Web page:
# Theorem explains why quantities such as heat and power can fluctuate in microscopic system

The second law of thermodynamics states that the total entropy of an isolated system always tends to increase over time until it reaches a maximum. In other words, disorganization increases without outside intervention. Electrical equipment inevitably heats up as part of the energy is dissipated in the form of heat instead of being used for mechanical work, and objects deteriorate over time but do not spontaneously regenerate.

However, this intuitive nature of entropy does not necessarily apply to the microscopic world. Physicists have therefore reinterpreted the second law by giving it a statistical twist: Entropy indeed increases, but there is a non-null probability that it may sometimes decrease.

For example, instead of heat flowing from a hot body to a cold one, as usual, it may flow from a cold body to a hot one in certain situations. Fluctuation theorems (FTs) quantified this probability with precision, and the issue has practical interest in regard to the operation of nanoscale machines. FTs were proposed for the first time in an article published in 1993 in Physical Review Letters. The article was written by Australian scientists Denis Evans and Gary Morriss and Dutch scientist Ezechiel Cohen. They tested one of these theorems using computer simulations.

An article published recently in the same journal shows that one consequence of FTs is thermodynamic uncertainty relations, which involve fluctuations in the values of thermodynamic quantities such as heat, work and power. The title of the new article is "Thermodynamic uncertainty relations from exchange ."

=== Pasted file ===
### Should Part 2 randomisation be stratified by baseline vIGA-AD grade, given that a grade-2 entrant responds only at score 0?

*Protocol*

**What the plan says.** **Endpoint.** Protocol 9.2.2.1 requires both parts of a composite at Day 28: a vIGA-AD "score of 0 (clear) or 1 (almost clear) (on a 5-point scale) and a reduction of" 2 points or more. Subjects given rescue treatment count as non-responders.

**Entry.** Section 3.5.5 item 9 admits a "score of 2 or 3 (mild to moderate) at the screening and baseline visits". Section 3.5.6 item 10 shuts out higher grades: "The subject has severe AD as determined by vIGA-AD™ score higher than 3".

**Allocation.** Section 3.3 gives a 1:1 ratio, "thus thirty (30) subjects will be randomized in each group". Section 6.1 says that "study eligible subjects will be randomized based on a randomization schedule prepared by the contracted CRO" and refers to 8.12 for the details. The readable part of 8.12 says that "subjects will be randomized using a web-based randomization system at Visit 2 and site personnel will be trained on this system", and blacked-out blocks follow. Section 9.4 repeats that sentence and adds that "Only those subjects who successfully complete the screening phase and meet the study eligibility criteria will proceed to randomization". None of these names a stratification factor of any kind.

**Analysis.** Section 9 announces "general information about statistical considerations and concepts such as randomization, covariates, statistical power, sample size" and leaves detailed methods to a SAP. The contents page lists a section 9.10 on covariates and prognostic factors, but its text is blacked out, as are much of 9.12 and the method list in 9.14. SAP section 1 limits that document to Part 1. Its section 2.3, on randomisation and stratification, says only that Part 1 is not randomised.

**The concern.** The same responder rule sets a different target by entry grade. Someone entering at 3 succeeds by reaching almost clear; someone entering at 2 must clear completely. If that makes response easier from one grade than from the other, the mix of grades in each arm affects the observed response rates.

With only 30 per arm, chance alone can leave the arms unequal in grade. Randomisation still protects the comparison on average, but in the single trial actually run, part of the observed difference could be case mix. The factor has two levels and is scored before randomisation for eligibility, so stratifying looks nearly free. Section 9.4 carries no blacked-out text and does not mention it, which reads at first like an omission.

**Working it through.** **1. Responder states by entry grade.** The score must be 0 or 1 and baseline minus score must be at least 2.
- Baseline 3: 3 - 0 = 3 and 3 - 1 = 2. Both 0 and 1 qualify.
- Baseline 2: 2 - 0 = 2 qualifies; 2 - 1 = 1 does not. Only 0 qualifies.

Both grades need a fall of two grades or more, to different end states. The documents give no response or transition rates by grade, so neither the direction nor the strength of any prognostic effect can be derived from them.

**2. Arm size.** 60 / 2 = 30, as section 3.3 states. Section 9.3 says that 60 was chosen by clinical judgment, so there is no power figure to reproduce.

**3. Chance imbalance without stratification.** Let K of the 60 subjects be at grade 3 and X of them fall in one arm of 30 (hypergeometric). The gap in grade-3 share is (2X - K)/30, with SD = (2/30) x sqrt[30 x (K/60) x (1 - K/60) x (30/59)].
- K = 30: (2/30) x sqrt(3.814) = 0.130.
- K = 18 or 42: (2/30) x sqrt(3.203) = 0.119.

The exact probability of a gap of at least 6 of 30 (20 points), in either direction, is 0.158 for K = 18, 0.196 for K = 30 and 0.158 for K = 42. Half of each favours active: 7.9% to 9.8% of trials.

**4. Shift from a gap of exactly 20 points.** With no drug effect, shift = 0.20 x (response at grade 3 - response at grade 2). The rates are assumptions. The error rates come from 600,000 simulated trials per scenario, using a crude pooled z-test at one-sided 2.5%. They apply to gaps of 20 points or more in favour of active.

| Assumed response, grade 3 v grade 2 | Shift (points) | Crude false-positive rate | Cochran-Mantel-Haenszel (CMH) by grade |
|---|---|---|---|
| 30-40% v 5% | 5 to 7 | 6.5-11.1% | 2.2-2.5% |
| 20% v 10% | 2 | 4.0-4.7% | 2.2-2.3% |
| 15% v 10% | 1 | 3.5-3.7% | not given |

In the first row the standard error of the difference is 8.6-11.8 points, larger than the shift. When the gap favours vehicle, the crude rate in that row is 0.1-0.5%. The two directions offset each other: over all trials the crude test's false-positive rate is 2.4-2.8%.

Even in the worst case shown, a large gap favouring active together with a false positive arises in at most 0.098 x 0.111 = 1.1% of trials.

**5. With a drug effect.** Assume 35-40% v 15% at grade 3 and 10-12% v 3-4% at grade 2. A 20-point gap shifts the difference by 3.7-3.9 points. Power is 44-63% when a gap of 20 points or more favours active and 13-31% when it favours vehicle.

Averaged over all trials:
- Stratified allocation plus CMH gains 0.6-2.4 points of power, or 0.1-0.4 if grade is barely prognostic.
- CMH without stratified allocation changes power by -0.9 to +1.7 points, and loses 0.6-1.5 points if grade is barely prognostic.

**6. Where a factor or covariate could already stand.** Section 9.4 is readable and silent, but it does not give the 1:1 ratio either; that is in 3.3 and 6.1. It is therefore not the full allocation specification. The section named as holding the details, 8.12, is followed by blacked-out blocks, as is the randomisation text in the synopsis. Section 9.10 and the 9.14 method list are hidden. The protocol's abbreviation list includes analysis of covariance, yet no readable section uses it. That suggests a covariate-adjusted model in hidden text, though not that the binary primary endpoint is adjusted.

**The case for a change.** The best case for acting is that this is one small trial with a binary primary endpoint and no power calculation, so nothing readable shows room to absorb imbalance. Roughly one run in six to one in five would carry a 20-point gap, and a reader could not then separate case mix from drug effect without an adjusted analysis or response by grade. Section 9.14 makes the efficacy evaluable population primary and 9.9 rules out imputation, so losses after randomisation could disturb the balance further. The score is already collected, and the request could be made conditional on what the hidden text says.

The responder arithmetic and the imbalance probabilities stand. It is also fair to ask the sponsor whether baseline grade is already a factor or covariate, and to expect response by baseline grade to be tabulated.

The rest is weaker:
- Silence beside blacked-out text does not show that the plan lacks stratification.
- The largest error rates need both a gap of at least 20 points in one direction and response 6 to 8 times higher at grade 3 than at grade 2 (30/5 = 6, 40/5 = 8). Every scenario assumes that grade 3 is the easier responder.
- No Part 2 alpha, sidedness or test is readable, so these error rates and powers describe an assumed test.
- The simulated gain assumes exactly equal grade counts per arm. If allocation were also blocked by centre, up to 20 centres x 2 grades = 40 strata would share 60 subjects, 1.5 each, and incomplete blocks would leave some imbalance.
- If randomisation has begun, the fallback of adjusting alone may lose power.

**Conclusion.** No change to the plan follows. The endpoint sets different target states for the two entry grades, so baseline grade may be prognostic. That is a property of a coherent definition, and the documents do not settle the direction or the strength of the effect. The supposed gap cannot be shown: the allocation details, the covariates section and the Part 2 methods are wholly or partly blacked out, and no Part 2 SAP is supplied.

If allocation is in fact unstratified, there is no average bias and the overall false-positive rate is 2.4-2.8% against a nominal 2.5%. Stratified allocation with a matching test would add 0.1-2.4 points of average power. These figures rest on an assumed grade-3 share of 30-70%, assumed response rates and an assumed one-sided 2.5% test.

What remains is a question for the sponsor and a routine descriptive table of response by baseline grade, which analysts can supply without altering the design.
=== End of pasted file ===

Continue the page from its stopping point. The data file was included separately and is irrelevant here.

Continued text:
The first author was André Timpanaro, a professor at the Federal University of the ABC (UFABC), São Paulo State, Brazil. The principal investigator for the study was Gabriel Landi, a professor at the University of São Paulo's Physics Institute (IF-USP). Giacomo Guarnieri and John Goold, affiliated with Trinity College Dublin's Physics Department (Ireland), also participated.

Uncertainty relations

"The physical origins of thermodynamic uncertainty relations were obscure until now. Our study shows they can be derived from FTs," Landi said.

"When we began studying thermodynamics, we had to deal with such quantities as heat, work and power, to which we always assigned fixed values. We never imagined they could fluctuate, but they do. In the microscopic world, these fluctuations are relevant. They may influence the operations of a nanoscale machine, for example. Thermodynamic uncertainty relations establish a floor for these fluctuations, linking them to other quantities such as system size."

Thermodynamic uncertainty relations were discovered in 2015 by a group of researchers led by Udo Seifert at Stuttgart University in Germany. André Cardoso Barato, a former student at IF-USP and currently a professor at the University of Houston (U.S.), participated in the discovery.

The mathematical structure of these relations resembles that of Heisenberg's uncertainty principle, but they have nothing to do with quantum physics; they are purely thermodynamic. "The nature of thermodynamic uncertainty relations has never been very clear," Landi said. "Our main contribution was to show that they derive from FTs. We believe that FTs describe the second law of thermodynamics more generally and that thermodynamic relations are a consequence of FTs."

According to Landi, this generalization of the handles thermodynamic quantities as entities that can fluctuate, though not arbitrarily, since they must obey certain symmetries. "There are several fluctuation theorems," he said. "We found a special class of FTs and focused on them as cases of mathematical symmetry. In this manner, we transformed our problem into a mathematical problem. Our main result was a theorem of probability theory."

More information: André M. Timpanaro et al, Thermodynamic Uncertainty Relations from Exchange Fluctuation Theorems, Physical Review Letters (2019). DOI: 10.1103/PhysRevLett.123.090604

Journal information: Physical Review Letters

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